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Eric Danbacourt: When engraving leads to drawing

Eric Dabancourt was first a painter, then an engraver, before refocusing all his work on what
is essential to him: drawing, with black ink on white paper. This is the story of a journey in
search of origins.

In the drawing entitled Urban Terrace, a large cubic mass occupies the center of the sheet. This mass derives its relief from its whiteness: broad diagonal white strokes for the top of the "cube", and finer strokes for the vertical face, more shadowy.
White masses emerging from the black, white lines.... Enough to make the onlooker feel puzzled: What exactly are we seeing? A black ink drawing on white paper? Or a white pencil drawing on black paper?
The artist elicits confusion in drawings where black and white alternately come first, as if the artist had two pencils at his fingertips... which is obviously not the case.


Eric Dabancourt,
more than a designer!

To untangle things a little, we must return to a somewhat atypical route.
Initially, after the first years where he already discovered artistic practice, Eric Dabancourt settled in Paris and painted. A painting that he himself describes as expressionist, therefore colorful, very colorful.
Fifteen years later, he left Paris, settled in Reims and began engraving: hollowing out the material and inking the unexcavated surface (saving size) or, on the contrary, inking the engraved lines and wiping the surface. (soft size).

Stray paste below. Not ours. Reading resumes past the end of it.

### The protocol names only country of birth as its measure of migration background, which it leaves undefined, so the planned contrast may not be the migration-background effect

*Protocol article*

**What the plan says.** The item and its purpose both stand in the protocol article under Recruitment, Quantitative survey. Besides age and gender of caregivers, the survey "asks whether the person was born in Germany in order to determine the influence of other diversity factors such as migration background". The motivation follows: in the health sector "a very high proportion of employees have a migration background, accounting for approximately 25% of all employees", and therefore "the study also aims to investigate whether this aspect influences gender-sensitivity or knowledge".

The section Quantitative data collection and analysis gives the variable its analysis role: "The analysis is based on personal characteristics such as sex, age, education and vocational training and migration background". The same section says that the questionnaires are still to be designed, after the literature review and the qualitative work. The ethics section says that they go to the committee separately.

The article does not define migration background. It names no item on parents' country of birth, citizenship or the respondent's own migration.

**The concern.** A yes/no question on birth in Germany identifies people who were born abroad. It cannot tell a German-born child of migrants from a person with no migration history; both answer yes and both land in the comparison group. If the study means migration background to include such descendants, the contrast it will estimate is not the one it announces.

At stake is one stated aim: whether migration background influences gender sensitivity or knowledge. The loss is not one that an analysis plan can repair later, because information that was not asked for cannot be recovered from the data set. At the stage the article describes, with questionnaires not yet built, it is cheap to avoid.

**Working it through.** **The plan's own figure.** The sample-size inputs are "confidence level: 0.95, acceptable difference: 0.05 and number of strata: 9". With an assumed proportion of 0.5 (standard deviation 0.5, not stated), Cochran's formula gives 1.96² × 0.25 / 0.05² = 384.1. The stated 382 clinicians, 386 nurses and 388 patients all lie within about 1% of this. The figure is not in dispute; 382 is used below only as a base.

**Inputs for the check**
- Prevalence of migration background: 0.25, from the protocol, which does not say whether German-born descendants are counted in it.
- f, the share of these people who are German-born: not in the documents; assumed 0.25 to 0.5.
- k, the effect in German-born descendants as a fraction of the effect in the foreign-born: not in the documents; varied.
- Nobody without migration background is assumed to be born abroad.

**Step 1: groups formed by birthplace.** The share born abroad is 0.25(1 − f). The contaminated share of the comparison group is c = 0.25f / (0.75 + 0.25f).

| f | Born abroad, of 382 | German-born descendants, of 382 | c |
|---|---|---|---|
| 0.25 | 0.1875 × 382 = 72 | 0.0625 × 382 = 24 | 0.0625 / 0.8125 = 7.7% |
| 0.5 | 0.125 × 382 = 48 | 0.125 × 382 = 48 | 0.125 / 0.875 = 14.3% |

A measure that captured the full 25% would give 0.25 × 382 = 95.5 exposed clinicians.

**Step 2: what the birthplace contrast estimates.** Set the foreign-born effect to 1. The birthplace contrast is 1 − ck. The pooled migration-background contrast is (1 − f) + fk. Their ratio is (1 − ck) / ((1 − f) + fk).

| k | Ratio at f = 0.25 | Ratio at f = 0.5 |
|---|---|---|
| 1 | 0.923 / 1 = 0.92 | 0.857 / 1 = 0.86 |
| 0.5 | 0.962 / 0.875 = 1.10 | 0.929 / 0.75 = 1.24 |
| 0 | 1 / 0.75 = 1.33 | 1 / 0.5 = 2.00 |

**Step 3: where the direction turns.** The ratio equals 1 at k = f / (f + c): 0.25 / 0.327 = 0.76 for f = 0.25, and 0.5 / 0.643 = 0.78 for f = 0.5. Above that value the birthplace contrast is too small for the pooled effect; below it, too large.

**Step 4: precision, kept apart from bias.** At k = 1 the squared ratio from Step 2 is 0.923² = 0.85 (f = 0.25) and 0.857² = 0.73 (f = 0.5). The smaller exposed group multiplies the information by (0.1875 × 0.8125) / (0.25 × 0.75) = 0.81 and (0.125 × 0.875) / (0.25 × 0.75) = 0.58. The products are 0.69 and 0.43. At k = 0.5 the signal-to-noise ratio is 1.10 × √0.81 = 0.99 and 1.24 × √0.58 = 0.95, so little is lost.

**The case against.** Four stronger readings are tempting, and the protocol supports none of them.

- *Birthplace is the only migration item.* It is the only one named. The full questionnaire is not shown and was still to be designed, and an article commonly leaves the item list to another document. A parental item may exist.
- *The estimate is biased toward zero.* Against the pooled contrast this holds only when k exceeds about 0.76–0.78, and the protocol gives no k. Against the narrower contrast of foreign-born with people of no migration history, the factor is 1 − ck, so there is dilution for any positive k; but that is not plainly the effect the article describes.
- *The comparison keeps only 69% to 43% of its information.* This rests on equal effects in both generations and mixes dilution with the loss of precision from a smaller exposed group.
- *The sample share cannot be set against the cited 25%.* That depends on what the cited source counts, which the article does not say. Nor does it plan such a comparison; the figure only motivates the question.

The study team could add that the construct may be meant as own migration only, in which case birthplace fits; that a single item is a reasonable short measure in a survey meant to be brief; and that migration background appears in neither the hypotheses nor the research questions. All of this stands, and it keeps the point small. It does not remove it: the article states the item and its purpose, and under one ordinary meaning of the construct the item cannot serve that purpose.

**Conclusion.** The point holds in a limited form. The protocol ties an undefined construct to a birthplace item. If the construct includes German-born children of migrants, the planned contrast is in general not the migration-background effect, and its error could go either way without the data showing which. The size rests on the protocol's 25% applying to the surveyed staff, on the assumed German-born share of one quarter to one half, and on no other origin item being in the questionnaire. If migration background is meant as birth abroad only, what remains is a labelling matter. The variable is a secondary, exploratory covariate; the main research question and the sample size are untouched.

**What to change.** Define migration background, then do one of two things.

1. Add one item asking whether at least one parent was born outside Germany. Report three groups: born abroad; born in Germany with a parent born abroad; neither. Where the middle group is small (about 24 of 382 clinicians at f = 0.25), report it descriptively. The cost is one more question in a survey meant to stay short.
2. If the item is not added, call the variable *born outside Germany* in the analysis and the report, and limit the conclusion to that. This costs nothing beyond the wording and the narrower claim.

A few more years, and the artist then turned to drawing, a practice that would never leave him. “It was through engraving and contact with ink that I turned to Indian ink drawing. I started working on different series. Black suits me, forces me to go to the essentials.”

This path is interesting and original: drawing is often the basis, the start in artistic research. Every painter or engraver begins by mastering drawing before moving on to a brush or chisel.
Eric Dabancourt took the opposite path and his work bears the trace: today he draws “in” paper as one engraves in metal. And he has also kept a clear artisanal side to the world of engraving: “I work with a really black Indian ink, an ink made from charcoal”.
With this ink, he will generously cover his sheet (with tools that he likes to make), drawing inspiration from the linocut technique: very often, the engraver passes a roller of paint on his linoleum before digging it with a gouge. This makes the design visible as the lines are carved into the painted surface. This technique (reserve engraving) is not a priori applicable to drawing, but Eric Dabancourt believes that it can be done: he chooses a particularly thick paper (380 grams), finds or makes the appropriate tool and digs into it. ink to draw out the whites.
Hence these white lines which give the appearance of having been drawn and which in fact come from cuts made in black ink... on a simple sheet of paper.
Hence also the attraction that we can have in front of his works which play on different in-betweens: between abstract and figurative, between imagination and real landscape, between engraving and drawing, between a black drawing on a white background or the opposite ….